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Solar Industry Perspective on the "No More Solyndras Act"

Fact Sheet
File(s): 
No More Solyndras Act 2012 07 17.pdf

Solar Industry Perspective

No More Solyndras Act

  • In the wake of the Solyndra bankruptcy, multiple Congressional hearings and internal administration reviews such as the Allison Report have identified steps to improve the Department of Energy (“DOE”) Loan Guarantee Program.  America’s solar industry fully supports efforts to protect the integrity and improve administration of the DOE Loan Guarantee Program, and is willing to constructively work with policymakers to address these issues.
  • Unfortunately, this bill would sunset DOE’s Loan Guarantee Program.  To use a common saying, this legislation would “throw the baby out with the bathwater.”
  • The federal government has, on a bipartisan basis, developed and utilized loan guarantees and lending programs to leverage private capital to meet a host of policy objectives ranging from transportation, health care, education, housing and energy infrastructure.  According to the Brookings Institution, the U.S. government runs some 70 loan guarantee programs and 63 lending programs.  The Office of Management of Budget estimates that these programs, taken in total, will return money to the taxpayers.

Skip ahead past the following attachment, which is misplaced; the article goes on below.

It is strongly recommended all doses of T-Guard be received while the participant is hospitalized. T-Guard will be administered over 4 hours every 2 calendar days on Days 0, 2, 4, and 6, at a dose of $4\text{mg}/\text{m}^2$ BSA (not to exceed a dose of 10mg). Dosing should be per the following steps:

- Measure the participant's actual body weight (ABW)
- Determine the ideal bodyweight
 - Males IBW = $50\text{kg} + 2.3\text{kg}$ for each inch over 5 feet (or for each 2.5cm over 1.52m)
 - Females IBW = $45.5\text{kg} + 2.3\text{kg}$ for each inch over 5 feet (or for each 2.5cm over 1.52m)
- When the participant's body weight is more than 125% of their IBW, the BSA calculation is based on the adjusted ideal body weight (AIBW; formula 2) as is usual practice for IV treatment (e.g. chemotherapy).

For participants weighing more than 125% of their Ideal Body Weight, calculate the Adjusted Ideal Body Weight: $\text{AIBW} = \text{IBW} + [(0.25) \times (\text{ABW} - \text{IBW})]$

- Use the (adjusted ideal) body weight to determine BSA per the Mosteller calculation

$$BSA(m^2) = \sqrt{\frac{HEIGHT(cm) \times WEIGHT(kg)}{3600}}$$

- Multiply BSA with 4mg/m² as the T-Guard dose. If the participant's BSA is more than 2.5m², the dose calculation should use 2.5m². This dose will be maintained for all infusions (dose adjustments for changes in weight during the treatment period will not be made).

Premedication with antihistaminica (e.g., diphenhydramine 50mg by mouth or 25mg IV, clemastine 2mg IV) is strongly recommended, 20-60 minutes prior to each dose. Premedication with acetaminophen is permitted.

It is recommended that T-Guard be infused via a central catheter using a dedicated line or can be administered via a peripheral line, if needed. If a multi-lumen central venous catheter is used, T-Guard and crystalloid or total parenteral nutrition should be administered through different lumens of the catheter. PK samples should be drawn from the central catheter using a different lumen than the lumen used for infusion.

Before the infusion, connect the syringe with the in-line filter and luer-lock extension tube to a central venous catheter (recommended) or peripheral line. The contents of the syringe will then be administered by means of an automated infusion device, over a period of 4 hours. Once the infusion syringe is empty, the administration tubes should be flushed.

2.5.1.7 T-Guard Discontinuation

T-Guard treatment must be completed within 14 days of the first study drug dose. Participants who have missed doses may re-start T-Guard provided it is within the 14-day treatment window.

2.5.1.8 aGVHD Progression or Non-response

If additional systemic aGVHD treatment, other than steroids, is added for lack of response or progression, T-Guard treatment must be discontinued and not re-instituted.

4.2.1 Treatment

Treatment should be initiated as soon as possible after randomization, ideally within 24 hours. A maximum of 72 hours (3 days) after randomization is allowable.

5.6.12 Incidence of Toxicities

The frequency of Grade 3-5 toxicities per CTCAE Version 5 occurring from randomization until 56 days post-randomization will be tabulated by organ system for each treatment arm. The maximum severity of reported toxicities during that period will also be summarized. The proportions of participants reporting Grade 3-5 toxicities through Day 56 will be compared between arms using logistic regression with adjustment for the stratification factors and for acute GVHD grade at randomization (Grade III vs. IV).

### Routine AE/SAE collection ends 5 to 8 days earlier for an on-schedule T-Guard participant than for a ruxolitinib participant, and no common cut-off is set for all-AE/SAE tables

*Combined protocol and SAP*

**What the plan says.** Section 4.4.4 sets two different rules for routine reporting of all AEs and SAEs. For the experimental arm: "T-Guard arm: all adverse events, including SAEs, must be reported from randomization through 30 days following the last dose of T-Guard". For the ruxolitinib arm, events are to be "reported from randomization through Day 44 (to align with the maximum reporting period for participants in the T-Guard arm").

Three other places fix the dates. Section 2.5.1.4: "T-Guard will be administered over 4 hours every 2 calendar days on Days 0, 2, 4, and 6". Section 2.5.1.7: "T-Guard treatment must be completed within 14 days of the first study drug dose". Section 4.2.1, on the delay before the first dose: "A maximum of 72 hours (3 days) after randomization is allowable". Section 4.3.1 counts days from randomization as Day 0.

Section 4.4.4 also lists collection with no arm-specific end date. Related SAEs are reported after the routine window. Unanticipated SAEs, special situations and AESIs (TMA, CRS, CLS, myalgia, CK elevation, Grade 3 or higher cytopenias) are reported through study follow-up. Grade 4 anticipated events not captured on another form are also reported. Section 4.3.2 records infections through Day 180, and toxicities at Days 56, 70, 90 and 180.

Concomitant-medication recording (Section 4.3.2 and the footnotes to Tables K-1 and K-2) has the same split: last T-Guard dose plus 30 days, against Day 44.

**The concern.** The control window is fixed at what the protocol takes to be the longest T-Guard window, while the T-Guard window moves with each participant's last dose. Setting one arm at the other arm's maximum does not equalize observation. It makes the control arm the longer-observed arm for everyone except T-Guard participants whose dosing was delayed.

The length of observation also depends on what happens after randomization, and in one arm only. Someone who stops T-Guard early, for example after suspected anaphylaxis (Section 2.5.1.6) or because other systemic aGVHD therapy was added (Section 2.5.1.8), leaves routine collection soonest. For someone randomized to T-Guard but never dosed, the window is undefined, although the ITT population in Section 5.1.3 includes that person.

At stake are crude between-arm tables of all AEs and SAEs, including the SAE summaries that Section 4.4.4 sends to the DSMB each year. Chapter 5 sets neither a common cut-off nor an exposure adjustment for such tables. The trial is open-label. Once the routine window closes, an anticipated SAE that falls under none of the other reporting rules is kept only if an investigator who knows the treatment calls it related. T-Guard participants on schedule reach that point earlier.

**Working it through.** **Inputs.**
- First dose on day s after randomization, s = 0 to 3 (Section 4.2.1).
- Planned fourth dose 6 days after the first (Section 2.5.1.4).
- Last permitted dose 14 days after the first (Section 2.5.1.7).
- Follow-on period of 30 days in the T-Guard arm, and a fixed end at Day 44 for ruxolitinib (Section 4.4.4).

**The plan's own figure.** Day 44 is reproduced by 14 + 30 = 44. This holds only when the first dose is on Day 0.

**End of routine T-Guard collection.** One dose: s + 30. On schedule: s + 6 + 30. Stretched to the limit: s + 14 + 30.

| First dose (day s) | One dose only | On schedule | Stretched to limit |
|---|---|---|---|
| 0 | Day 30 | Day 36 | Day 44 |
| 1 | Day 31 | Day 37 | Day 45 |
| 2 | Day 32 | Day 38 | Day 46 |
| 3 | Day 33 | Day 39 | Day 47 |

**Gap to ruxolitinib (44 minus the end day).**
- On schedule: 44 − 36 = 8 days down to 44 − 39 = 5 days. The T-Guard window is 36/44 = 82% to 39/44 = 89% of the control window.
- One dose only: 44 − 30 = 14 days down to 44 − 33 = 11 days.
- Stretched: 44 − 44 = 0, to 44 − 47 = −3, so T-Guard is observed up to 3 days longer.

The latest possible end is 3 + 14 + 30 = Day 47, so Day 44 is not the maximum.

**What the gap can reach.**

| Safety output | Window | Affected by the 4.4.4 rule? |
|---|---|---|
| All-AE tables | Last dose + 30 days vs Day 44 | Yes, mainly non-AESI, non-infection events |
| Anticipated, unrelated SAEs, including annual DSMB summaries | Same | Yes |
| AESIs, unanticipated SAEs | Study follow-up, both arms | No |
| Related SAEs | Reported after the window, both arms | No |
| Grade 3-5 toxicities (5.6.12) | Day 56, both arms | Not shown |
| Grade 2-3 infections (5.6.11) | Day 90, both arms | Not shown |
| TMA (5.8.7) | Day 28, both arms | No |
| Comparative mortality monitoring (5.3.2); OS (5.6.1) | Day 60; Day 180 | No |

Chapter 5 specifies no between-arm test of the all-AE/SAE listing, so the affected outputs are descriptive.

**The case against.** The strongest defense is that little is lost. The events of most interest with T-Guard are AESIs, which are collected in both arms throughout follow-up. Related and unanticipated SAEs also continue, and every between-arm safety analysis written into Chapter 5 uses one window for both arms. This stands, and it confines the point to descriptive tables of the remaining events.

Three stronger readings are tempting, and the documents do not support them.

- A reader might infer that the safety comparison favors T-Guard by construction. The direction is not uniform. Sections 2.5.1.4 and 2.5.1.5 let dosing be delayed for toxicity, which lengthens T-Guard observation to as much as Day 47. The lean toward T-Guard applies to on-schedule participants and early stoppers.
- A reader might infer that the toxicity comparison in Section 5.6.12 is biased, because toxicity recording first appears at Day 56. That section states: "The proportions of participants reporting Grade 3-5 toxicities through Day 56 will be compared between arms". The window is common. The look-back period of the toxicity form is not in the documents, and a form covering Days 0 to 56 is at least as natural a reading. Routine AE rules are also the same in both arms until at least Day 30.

• Private lenders are often initially wary of providing loans to develop innovative and new energy technologies.  The Department of Energy (“DOE”) Loan Guarantee Program provides loans guarantees to innovative energy projects, both renewable and non-renewable, and serves the important role of demonstrating the viability of utility-scale solar projects.
  • The DOE Loan Guarantee Program has achieved a number of notable successes for the solar industry.  Chief among these is the finalizing of loan guarantees for 11 utility‐scale solar power plants in the Southwest, totaling more than 2,700 megawatts (“MW”) of generation – enough to power approximately 630,000 homes. 
  • These utility-scale solar power plants have long-term contracts with utilities to sell the electricity they generate, which provides a stable revenue stream for the project.  This significantly minimizes risk to the federal government and ensures that taxpayers see a positive return on investment.  These projects are also employing thousands of construction workers – a sector of the workforce hit hard by the recession – and utilizing a nationwide manufacturing supply chain.

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